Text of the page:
Toris was a commanding presence in his starched collar and stiff black Tribunal coat. He paced in front of us, holding a copy of the Founder’s Book of Commands to his chest, the very picture of somber regret.
“Brothers and sisters,” he began. “It is with great sadness we gather today. We have before us Madams Mabel Lawrence Doyle and Hilda Everett Gable. Both have been accused of practicing arcane arts, and both have been tried and found guilty by fair tribunal.” Around his neck hung a vial of red liquid. He raised it so all could see. “I am Magistrate Toris de Lena, bearer of the blood of the Founder, and I have been selected to preside over these proceedings.”
“I don’t understand,” Kellan was saying quietly by my ear. “Is this some challenge you’ve put to yourself? Come stand in the midst of your enemies? Face your fears?”
My eyebrows knitted together. Being arrested and tried and publicly executed was a very acute fear of mine, but it was only one black horse in my vast stable of nightmares.
“My people are not my enemies,” I insisted even as a fist-pumping chant burgeoned around me: Let them swing! Let them swing!
Right then I saw a dim shadow pass in front of the younger lady—?Mabel—?and pause next to her. The shadow flickered at her feet, gathering form from the morning mist until it became starkly clear. The air grew even colder in the square as the spirit pulled heat and energy into his cloudy form. It was a young boy, no more than seven. He clung to the skirt of the shackled woman.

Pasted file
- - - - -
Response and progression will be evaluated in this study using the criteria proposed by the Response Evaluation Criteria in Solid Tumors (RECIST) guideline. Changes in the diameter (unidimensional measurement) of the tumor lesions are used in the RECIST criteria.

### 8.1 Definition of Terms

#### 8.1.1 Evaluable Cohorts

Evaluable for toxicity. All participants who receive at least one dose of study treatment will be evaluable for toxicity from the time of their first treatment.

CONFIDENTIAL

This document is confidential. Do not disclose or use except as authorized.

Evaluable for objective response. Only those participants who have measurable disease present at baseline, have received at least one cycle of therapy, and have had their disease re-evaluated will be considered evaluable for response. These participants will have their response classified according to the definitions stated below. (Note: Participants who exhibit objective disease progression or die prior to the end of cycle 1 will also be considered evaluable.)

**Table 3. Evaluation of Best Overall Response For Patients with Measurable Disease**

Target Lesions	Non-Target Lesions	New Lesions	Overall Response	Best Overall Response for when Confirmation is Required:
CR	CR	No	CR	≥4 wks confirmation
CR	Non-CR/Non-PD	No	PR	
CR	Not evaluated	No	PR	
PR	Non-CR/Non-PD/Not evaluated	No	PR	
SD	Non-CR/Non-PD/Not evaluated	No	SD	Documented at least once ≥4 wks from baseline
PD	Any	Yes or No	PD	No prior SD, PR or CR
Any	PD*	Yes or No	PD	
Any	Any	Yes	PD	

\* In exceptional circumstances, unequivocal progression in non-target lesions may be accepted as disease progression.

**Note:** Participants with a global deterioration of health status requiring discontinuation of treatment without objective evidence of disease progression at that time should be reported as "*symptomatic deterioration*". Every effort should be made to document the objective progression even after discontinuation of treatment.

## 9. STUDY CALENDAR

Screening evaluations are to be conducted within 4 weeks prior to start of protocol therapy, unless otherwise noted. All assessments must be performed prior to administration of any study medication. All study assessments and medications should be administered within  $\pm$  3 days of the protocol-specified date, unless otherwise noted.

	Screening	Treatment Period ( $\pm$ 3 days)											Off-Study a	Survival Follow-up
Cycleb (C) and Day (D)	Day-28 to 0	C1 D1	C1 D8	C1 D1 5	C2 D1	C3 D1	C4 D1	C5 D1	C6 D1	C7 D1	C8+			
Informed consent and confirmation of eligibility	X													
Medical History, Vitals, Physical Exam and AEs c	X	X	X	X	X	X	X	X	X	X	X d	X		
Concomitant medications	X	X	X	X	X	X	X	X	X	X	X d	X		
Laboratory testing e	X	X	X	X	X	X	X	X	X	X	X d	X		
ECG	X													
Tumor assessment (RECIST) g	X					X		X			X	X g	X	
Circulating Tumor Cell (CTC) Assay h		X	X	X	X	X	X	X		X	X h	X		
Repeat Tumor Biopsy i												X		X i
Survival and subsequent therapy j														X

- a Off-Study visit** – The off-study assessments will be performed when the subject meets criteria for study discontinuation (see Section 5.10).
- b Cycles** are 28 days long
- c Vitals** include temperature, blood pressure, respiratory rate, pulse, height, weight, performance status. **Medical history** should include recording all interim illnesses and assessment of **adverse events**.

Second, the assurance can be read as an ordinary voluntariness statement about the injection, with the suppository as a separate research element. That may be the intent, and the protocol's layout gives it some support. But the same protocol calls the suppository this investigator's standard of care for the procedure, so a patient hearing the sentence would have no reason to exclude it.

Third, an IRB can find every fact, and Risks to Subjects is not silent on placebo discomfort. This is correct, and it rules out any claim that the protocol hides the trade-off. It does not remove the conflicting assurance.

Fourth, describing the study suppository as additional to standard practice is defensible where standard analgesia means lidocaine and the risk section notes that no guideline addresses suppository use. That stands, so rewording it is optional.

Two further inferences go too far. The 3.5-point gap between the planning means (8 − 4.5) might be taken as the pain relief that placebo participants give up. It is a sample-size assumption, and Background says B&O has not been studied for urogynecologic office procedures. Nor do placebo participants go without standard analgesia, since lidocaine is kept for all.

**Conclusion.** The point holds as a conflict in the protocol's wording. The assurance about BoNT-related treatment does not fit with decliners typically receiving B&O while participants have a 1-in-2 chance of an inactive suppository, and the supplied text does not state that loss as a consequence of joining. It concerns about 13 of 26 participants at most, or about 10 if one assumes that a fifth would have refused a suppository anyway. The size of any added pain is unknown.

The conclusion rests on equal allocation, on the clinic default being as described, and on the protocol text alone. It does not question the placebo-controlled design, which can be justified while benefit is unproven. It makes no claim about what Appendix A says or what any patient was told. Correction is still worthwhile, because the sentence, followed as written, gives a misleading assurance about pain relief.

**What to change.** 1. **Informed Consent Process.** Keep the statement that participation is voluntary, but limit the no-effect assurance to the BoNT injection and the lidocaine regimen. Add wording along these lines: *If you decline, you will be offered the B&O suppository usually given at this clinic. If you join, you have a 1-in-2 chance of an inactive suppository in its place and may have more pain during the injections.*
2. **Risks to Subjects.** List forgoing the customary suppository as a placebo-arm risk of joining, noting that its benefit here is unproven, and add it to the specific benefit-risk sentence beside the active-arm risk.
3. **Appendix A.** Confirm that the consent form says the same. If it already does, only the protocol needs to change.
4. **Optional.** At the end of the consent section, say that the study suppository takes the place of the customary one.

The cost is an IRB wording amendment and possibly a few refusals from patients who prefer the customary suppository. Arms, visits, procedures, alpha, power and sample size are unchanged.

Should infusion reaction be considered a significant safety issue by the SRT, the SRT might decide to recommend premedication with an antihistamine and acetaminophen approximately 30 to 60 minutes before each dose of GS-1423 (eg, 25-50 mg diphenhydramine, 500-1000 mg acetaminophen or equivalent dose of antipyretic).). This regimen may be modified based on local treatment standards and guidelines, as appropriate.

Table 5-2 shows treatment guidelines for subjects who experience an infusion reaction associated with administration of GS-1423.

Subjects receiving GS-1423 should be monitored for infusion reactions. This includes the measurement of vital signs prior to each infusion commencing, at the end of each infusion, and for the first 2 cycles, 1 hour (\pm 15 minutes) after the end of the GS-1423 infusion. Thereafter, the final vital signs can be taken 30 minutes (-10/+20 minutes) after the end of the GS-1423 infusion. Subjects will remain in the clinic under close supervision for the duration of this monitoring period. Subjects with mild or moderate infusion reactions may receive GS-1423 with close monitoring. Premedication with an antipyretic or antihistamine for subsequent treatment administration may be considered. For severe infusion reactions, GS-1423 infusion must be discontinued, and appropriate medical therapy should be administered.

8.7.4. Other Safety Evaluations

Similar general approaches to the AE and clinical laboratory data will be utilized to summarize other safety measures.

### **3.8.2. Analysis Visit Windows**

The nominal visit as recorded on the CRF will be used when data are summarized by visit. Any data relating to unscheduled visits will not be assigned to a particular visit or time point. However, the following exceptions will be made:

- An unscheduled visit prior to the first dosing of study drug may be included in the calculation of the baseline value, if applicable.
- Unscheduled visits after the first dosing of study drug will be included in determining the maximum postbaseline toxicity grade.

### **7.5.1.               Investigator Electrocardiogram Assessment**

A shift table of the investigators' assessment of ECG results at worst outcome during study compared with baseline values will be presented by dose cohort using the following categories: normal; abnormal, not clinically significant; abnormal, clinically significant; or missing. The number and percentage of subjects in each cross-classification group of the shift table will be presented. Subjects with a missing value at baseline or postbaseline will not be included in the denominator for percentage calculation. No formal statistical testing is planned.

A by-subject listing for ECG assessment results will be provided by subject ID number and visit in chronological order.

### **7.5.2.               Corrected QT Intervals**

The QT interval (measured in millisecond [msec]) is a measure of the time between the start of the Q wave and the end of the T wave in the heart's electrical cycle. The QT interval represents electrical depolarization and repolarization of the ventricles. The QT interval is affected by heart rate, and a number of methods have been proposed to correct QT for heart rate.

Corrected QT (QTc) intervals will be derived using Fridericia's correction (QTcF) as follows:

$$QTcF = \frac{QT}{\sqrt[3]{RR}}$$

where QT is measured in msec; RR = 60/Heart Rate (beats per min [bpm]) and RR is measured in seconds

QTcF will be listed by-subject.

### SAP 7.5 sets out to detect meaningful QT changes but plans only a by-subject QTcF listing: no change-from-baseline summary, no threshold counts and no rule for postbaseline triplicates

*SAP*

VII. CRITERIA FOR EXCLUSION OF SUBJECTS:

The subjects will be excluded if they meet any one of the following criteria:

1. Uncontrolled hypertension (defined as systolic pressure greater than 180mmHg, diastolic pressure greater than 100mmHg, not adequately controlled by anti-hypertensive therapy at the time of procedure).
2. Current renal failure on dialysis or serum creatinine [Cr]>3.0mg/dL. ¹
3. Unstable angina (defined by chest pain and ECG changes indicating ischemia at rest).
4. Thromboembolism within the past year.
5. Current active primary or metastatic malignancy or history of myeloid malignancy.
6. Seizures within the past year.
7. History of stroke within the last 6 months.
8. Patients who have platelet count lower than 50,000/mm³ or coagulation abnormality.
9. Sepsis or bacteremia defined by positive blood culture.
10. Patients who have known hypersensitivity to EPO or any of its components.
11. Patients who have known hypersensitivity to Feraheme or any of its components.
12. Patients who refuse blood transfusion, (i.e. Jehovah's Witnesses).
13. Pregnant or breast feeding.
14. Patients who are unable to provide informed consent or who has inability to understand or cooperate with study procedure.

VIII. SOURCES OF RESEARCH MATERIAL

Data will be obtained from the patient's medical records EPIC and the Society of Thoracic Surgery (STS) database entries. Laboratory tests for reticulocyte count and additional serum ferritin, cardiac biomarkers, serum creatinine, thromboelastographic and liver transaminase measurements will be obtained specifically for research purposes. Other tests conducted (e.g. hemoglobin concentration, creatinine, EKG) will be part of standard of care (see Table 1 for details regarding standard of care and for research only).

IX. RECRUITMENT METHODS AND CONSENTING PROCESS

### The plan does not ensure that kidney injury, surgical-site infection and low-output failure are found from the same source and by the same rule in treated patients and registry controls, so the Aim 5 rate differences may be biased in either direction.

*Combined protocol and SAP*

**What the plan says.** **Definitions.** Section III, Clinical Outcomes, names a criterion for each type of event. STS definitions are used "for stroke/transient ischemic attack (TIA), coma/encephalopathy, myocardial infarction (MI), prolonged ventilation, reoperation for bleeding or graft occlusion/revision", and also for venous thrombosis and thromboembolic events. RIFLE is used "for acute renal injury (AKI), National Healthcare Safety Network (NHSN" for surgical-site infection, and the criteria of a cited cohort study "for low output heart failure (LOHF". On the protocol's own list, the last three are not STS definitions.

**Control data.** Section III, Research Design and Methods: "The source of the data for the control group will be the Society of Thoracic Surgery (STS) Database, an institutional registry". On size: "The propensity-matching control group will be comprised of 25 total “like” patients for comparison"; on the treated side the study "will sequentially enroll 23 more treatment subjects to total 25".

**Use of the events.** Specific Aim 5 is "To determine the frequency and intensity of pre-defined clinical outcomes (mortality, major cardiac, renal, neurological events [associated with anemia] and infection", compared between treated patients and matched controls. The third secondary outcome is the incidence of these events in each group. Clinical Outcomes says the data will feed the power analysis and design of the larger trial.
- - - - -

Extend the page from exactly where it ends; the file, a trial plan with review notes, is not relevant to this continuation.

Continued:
No one touched him. No one even looked his way. I was likely the only one who could see him. But Mabel knew he was there, and her face shone with something I could not name: perhaps pain, perhaps joy, perhaps relief.
“I know that woman,” Kellan whispered. “Her husband used to come through Greythorne, selling books, at least two or three times a season. He died last year, one of those who caught that awful fever that went around the first part of winter. Him and a son, too, I think.”
I knew Mabel too, but I couldn’t risk telling Kellan that.
The tower clock showed it only a minute away from the hour, and Toris’s florid speech was winding down. “It is your time to speak,” he said to the women as the executioner situated a rope over their heads and around their throats. “Madam Mabel Lawrence Doyle, you have been tried and found guilty by fair Tribunal for the distribution of illicit texts and for attempting to raise the dead through use of magic and witchcraft, in defiance of our Book of Commands. By the blood of the Founder, you have been condemned to die. Say your last words.”
I stiffened, waiting for her to point a finger at me, to call me by name. To bargain for her life with mine.
Instead she said, “I am at peace; I have no regret.” And she lifted her face to the sky.
A familiar scent drifted around me: roses, though it was too early in the season for them. I knew what it meant, but when I looked right and left, I saw no sign of her. The Harbinger.
Toris turned to the se...